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FILED

United States Court of Appeals


Tenth Circuit
UNITED STATES CO URT O F APPEALS

September 12, 2007

FO R TH E TENTH CIRCUIT

Elisabeth A. Shumaker
Clerk of Court

SON YA VIGIL; LOREN V IGIL,


Plaintiffs-Appellants,
v.
SO U TH VA LLEY A CA D EM Y ;
ALAN M ARKS, in his official and
individual capacity; DA NIEL
DOM INGUEZ, in his official and
individual capacity; K A TA RIN A
SA NDOVAL, in her official and
individual capacity,

No. 06-2309
(D.C. No. CIV-05-1142 W J/AC T)
(D . N.M .)

Defendants-Appellees.

OR D ER AND JUDGM ENT *

Before TA CH A, Chief Judge, M U RPH Y and HO LM ES, Circuit Judges.

Sonya Vigil worked as the office manager for South Valley Academy
(SV A), a school located in New M exico. Her husband, Loren Vigil, served on

After examining the briefs and appellate record, this panel has determined
unanimously to grant the parties request for a decision on the briefs without oral
argument. See Fed. R. App. P. 34(f); 10th Cir. R. 34.1(G). The case is therefore
ordered submitted without oral argument. This order and judgment is not binding
precedent, except under the doctrines of law of the case, res judicata, and
collateral estoppel. It may be cited, however, for its persuasive value consistent
with Fed. R. App. P. 32.1 and 10th Cir. R. 32.1.

SV As governing council. Both M r. and M s. Vigil claim they were forced from
their jobs in violation of state and federal law , and they therefore brought this
action against SVA and individual defendants A lan M arks, Katarina Sandoval,
and Daniel Dominguez. The district court, however, granted SVAs motion for
summary judgment and the individual defendants request for qualified immunity.
W e have jurisdiction over the appeal pursuant to 28 U.S.C. 1291 and affirm.
I
According to the complaint, SV A is organized as a municipal corporation.
In 2001, M s. Vigil began working for SV A, but complained after completing her
first year that she had not been evaluated or given a raise. She also expressed
concern about the schools security measures and what she perceived to be the
administrations preferential treatment of certain staff members. Later, M s. Vigil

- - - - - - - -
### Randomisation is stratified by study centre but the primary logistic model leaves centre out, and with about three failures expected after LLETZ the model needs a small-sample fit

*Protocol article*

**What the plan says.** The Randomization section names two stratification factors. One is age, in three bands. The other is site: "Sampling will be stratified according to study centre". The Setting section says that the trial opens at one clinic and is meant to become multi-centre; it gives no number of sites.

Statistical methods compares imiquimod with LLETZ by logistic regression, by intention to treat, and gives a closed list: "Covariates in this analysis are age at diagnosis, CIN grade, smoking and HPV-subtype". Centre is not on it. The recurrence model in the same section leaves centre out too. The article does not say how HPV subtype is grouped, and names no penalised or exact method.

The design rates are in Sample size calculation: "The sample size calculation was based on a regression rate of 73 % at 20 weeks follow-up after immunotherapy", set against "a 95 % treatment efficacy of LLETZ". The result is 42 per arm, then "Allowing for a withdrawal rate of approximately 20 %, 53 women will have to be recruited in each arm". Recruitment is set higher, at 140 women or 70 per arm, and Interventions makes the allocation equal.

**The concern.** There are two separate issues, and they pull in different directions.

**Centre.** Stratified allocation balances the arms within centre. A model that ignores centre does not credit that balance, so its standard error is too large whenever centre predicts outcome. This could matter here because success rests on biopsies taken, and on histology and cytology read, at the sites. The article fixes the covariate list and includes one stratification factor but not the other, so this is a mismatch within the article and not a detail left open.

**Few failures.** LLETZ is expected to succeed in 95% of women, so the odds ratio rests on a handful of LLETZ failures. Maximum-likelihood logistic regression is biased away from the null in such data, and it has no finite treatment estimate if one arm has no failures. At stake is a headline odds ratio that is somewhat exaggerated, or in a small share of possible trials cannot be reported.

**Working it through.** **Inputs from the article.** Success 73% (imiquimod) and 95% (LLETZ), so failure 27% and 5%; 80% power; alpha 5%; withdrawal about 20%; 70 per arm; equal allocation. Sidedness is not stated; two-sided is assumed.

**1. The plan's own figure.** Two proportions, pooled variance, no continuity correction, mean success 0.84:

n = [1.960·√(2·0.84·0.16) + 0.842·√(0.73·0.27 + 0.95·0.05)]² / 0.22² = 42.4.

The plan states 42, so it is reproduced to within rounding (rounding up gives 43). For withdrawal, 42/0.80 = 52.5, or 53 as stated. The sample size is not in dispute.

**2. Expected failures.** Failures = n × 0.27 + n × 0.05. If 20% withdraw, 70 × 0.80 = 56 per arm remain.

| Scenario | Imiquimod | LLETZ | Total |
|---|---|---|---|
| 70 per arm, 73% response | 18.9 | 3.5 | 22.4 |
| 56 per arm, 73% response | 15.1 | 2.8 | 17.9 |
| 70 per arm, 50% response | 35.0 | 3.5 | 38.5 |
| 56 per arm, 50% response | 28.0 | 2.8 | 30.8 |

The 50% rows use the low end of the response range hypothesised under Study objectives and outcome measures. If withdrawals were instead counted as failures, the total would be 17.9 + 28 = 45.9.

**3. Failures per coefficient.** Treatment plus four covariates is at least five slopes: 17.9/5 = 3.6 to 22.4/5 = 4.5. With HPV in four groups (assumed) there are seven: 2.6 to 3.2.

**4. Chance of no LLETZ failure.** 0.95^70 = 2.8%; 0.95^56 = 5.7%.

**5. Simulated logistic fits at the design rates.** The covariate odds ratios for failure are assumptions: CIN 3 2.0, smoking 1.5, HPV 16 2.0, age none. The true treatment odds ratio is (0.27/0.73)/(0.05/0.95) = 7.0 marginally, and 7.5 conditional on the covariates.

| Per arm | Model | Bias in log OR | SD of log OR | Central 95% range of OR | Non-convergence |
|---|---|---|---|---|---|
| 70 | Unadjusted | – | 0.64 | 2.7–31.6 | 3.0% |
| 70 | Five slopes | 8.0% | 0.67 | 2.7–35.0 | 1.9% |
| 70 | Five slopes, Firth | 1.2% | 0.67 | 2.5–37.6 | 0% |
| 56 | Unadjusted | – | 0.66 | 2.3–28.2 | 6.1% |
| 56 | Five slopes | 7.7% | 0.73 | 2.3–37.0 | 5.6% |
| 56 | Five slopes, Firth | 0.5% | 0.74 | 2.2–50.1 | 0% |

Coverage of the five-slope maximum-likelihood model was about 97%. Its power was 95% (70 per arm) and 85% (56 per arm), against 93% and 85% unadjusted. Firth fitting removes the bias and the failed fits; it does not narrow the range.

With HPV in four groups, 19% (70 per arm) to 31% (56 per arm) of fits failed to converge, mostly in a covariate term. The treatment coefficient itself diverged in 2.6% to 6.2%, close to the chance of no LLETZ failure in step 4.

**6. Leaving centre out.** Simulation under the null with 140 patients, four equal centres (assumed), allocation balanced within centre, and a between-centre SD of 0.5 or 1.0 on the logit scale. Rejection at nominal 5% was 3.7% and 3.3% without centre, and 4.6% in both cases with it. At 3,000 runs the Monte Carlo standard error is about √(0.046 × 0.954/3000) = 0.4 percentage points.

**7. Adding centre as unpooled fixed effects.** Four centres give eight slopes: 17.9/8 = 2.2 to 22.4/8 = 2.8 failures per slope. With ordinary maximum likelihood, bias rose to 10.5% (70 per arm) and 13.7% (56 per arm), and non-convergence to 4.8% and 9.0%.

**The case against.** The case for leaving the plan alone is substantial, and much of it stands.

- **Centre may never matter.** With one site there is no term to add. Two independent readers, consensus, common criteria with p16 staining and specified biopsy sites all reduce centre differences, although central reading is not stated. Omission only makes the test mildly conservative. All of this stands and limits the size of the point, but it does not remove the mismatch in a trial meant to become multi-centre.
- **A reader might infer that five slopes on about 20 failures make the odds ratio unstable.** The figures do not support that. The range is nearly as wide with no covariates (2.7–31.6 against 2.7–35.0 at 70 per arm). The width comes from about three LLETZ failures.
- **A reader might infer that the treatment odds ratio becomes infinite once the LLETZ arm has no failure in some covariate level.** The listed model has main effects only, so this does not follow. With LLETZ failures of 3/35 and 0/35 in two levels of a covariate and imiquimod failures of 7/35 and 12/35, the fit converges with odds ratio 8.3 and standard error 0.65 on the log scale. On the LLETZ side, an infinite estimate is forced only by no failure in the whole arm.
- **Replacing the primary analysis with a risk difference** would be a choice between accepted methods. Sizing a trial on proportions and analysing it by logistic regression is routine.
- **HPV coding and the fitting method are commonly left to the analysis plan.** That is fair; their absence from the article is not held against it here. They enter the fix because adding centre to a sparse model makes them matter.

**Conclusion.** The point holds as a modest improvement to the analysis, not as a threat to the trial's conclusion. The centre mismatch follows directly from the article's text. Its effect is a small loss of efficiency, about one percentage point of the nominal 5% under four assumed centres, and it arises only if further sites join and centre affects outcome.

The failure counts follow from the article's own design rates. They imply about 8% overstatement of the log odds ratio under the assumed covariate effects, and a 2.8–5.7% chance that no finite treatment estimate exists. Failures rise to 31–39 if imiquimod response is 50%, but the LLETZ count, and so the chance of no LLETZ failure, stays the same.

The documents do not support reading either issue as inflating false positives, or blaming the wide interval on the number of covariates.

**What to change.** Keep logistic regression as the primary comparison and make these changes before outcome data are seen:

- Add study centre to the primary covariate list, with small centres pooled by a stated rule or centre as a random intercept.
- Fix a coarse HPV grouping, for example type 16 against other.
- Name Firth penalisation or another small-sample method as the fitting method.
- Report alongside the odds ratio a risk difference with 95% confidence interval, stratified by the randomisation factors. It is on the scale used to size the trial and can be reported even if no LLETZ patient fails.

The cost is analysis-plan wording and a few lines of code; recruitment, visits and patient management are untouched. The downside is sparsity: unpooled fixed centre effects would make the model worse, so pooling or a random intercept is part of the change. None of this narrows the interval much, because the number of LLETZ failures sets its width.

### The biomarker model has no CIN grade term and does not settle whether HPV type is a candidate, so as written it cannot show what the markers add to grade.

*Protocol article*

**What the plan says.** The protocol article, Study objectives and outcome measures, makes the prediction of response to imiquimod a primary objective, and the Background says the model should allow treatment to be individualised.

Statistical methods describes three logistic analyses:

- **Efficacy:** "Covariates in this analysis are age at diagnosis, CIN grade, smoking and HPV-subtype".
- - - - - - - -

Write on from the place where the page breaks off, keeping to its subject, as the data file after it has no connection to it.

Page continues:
lodged additional complaints that faculty members were working without proper
certifications and that she had been denied the opportunity to enroll in further
schooling as promised at the time of her hire. The schools head teacher, Alan
M arks, told M s. Vigil that a budget shortfall was to blame for her not receiving a
raise, although he later said it was because she lacked certification. M r. M arks
also agreed to hire a security guard, but then delegated the responsibility to a
janitor who had no experience with security issues. By 2004, M s. Vigil had been
assaulted by a student and confronted by another wielding a knife; she also
learned that a special education teacher w as hired during the budget deficit.
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Dissatisfied with the manner in which her complaints had been handled,
M s. Vigils relationship w ith M r. M arks and SVAs assistant head teacher,
Katarina Sandoval, deteriorated. M s. Vigil requested a leave of absence for
medical reasons, but was told that no such option existed. Rather, M r. M arks
informed her that if she left, she would be paid until February 15, 2004, as
severance. M s. Vigil left despite this warning and never returned to work.
Although the parties attempted to mediate the terms of her departure, those efforts
failed. Consequently, in M arch of the same year, the president of the governing
council, Daniel Dominguez, asked M r. Vigil to resign due to the potential legal
implications that may be brought by [M s. Vigil]. Aplt. App. at 15. M r. Vigil
refused to voluntarily resign and so the councils members voted him out.
The Vigils then brought their grievance to federal court, alleging numerous
state and federal violations against SV A and the individual defendants. After the
district court dismissed several of the V igils claims, the court granted summary
judgment based on qualified immunity on the Vigils remaining claims for
freedom of association and M s. Vigils claims for freedom of speech, procedural
due process, and equal protection. The district courts grant of summary
judgment based on qualified immunity is now the subject of this appeal. 1

The district court also granted summary judgment on various contract


claims, but the Vigils do not appeal that ruling.
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II
A. Q ualified Immunity
Qualified immunity generally shields from liability for civil damages
government officials performing discretionary functions insofar as their conduct
does not violate clearly established statutory or constitutional rights of which a
reasonable person would have known. Gomes v. Wood, 451 F.3d 1122, 1134
(10th Cir.) (internal quotation marks and alteration omitted), cert. denied,
127 S. Ct. 676 (2006). Because of the underlying purposes of qualified
immunity, we review summary judgment orders deciding qualified immunity
questions differently from other summary judgment decisions. Ward v.
Anderson, F.3d , 2007 W L 2110901, at *3 (10th Cir. July 24, 2007) (quotation
omitted). W hen a defendant raises qualified immunity as an affirmative defense
on a motion for summary judgment, the plaintiff bears the heavy two-part burden
of demonstrating that (1) the defendant violated a constitutional right and (2) the